Boulder City-raised journalist and author Sally Denton will be returning to town next year to write a book about the Bechtel Corp., a company involved with the building of Hoover Dam that has grown to one of the largest contractors in the world.
Denton, who lives in Santa Fe, N.M., was recently awarded the BMI-Kluge Fellowship by the Black Mountain Institute, an international literary center at the University of Nevada, Las Vegas.
The fellowship will provide Denton with a $50,000 stipend and an office at the John W. Kluge Center of the Library of Congress in Washington, D.C., where she will conduct research on Bechtel from September until the end of the year.
“A lot of the main players in the story, their papers are housed at the Library of Congress … a lot of government documents and congressional hearings,” she said. “It’s great.”
Then, January through May, Denton will be provided with an office at UNLV, where she said she will write her eighth book, while living in Boulder City at her mother’s house.
“I can’t wait. I just haven’t really (lived) there as an adult,” she said. “I have an 89-year-old mother there and a lot of family. It’ll be a lot of fun.”
The Bechtel Corp. began as an engineering firm in the 1920s, then called the W.A. Bechtel Co., and was one of the Six Companies Inc. that won the bid for the construction of the Hoover Dam.
“I’ve always been interested (in Bechtel), coming from Boulder City,” Denton said. “Their first big project was Hoover Dam.”
Over the rest of the century, the privately owned company’s activities expanded from engineering to include the defense, mining, energy and finance industries, and is now, according to Denton, “a global behemoth … emblematic of the blurring of lines between government and industry.”
In fact, “Behemoth” will be the name of the book, Denton said. In 2007, Bechtel was given the contract to operate national nuclear weapons facilities, including the Lawrence Livermore National Laboratory in California, and Los Alamos National Laboratory in New Mexico.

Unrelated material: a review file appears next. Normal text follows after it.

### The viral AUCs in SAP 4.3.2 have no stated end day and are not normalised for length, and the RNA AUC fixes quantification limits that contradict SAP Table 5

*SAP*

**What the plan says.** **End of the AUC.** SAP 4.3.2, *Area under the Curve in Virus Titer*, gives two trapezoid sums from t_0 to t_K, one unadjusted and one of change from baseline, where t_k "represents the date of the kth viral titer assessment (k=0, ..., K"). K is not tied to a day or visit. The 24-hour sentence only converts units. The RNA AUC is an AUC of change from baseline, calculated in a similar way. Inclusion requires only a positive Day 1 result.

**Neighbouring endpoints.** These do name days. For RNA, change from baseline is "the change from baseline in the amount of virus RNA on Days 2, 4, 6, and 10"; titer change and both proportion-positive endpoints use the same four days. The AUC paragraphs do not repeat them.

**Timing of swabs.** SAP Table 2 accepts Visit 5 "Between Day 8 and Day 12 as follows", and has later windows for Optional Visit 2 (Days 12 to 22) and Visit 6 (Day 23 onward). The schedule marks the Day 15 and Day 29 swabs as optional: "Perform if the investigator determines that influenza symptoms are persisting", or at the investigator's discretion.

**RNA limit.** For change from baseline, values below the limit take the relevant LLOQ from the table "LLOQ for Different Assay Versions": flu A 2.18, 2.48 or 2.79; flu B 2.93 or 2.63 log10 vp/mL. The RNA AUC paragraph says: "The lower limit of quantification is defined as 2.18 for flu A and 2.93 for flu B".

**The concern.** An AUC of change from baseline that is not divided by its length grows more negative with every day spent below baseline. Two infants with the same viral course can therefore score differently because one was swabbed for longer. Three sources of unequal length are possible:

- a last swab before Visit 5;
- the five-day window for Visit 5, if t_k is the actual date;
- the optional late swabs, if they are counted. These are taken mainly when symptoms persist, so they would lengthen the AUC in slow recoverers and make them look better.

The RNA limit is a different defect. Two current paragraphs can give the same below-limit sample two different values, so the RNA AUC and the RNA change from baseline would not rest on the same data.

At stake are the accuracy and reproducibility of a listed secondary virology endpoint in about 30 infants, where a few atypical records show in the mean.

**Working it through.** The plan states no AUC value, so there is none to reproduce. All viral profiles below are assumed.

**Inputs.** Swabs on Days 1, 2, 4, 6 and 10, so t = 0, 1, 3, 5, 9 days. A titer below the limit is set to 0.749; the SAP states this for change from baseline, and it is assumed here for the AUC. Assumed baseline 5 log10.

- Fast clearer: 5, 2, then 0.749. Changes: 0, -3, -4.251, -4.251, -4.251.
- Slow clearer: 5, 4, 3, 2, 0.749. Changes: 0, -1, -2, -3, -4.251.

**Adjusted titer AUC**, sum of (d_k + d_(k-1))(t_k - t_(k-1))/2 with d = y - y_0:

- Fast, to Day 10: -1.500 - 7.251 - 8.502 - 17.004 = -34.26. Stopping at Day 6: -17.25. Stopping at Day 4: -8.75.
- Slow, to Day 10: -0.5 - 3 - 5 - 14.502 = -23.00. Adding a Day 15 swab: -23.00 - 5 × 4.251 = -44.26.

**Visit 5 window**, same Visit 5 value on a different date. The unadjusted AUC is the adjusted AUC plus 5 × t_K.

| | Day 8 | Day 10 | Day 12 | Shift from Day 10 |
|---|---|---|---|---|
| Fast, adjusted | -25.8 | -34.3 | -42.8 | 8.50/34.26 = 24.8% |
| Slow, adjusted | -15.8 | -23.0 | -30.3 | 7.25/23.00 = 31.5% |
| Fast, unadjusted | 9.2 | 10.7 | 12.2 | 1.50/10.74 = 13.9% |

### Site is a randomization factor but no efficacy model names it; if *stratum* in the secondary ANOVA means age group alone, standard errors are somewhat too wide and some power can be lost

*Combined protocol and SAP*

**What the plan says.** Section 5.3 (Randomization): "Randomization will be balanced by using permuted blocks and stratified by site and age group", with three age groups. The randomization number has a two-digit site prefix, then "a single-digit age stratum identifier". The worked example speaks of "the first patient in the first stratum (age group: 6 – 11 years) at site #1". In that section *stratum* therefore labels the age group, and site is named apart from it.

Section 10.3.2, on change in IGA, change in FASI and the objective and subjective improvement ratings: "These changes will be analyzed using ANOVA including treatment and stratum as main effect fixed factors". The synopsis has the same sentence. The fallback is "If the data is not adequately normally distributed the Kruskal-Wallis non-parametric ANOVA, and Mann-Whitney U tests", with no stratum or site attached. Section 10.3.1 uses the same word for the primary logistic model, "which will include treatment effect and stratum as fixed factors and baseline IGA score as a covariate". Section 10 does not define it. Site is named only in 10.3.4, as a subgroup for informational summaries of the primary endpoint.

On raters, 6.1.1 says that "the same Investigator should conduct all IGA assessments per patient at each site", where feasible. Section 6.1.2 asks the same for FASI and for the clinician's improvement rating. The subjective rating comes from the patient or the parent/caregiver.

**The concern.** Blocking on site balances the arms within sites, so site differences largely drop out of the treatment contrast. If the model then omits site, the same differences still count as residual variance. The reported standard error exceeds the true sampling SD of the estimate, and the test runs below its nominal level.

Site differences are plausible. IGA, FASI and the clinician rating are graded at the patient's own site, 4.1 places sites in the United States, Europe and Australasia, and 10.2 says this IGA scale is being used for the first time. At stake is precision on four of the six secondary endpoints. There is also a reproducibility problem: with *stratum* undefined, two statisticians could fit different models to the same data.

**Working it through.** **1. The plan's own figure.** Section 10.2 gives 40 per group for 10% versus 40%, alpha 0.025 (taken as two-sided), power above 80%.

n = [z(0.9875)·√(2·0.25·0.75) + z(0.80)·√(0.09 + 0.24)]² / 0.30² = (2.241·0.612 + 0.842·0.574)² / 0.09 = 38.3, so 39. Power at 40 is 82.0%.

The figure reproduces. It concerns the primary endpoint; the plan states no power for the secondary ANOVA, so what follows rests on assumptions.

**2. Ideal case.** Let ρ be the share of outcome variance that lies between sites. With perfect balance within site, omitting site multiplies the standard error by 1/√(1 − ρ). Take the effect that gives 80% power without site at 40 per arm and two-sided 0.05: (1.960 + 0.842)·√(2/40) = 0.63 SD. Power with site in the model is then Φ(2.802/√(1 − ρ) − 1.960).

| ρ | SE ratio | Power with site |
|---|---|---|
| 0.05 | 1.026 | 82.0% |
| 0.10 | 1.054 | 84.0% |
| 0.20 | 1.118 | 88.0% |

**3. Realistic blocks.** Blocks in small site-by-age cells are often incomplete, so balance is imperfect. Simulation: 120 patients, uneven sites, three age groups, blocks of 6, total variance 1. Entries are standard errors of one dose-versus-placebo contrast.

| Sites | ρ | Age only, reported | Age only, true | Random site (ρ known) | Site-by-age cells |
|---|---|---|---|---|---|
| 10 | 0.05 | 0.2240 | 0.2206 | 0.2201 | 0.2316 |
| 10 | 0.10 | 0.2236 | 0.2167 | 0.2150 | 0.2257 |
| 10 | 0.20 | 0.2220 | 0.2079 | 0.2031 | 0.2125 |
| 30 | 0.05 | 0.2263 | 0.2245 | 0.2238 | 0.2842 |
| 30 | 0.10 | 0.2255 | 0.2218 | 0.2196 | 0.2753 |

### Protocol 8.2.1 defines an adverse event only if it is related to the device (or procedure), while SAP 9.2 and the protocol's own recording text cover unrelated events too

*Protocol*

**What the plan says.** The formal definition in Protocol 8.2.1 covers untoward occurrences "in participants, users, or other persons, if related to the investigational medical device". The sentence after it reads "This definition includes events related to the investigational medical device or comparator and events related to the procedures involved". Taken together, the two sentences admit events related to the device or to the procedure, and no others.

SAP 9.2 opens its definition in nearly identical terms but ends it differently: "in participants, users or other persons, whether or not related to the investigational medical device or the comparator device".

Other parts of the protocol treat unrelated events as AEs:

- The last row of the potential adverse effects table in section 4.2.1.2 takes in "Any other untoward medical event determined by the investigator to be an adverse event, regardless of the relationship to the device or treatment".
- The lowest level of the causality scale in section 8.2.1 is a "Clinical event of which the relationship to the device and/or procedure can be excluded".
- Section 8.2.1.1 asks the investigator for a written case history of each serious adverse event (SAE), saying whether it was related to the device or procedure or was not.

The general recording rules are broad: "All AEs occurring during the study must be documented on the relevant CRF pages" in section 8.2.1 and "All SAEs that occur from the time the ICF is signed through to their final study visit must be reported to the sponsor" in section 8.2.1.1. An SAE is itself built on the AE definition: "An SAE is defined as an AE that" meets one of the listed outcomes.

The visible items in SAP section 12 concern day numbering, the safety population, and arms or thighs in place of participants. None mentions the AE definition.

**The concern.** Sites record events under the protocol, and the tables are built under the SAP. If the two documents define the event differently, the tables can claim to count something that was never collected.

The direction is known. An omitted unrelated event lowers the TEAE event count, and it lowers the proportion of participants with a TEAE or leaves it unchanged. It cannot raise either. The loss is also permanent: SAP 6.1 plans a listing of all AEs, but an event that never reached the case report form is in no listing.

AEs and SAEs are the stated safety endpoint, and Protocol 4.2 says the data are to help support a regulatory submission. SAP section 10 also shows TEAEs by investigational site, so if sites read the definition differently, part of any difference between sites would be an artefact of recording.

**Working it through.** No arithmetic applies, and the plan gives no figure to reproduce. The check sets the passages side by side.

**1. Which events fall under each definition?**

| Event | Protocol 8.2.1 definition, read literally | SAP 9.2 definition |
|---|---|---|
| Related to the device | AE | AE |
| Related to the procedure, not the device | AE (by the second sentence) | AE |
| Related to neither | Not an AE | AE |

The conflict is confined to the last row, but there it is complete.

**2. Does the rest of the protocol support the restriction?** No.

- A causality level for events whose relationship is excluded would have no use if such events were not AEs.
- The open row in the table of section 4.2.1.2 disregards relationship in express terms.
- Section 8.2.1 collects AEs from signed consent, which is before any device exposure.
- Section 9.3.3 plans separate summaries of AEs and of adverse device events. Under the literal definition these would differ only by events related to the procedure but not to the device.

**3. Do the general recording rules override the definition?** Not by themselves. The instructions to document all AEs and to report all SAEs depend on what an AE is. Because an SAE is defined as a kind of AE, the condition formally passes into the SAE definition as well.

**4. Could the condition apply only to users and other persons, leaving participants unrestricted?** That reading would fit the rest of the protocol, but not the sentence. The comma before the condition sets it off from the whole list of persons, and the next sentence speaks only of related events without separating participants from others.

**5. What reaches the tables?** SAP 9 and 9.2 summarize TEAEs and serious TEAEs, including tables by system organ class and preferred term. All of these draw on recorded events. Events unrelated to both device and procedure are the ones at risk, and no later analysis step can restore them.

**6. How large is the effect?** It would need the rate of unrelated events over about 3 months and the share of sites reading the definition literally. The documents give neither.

Bechtel was also involved with the operation of the Nevada Test Site.
“Living in New Mexico, I had a keen interest in Los Alamos, and growing up in Nevada I was interested in what was going on with the Test Site,” Denton said. “It’s all very sensitive and dangerous stuff that they’re doing there.
“It’s one thing to let private companies run the post office, but when you’re getting into this level of outsourcing … it seemed like a subject really worth exploring.”
Denton said her book will examine some of the history of the company, but the book’s main focus will be Bechtel’s relationship with government.
“I think Bechtel probably has closer ties to government than any private corporation in modern history,” she said.
Although she has written numerous books on American history, Denton said her new book will be a return to her earlier investigative journalism, similar to her second book, “The Money and The Power: The Making of Las Vegas and Its Hold on America.”
“For me it’s more of a return to my early work … how the political system works, and how it really works,” she said. “It’s really looking at the lobbyists and who is getting the money — who on Capital Hill should be conducting oversight, but instead is taking boat loads of money.”
Denton has signed a contract with publisher Simon & Schuster for the spring 2015 release of “Behemoth,” which she has been working on for a year and half.
“Sally is an incredibly accomplished investigative journalist and writer. … Her current research into Bechtel is producing new insight into a corporation that is one of the most important and least understood in the world. People are going to take note of this book,” BMI Interim Assistant Director Joseph Langdon said.
Denton graduated from Boulder City High School in 1970, and briefly wrote for the Boulder City News after college. Her journalism has appeared in The New York Times, The Washington Post and Salon.
She has been awarded numerous grants and fellowships and was inducted in the Nevada Writers’ Hall of Fame in 2008. Denton is the daughter of longtime Boulder City residents Sara Denton, and the late attorney, Clark County Commissioner and civil rights activist Ralph Denton, who died last year.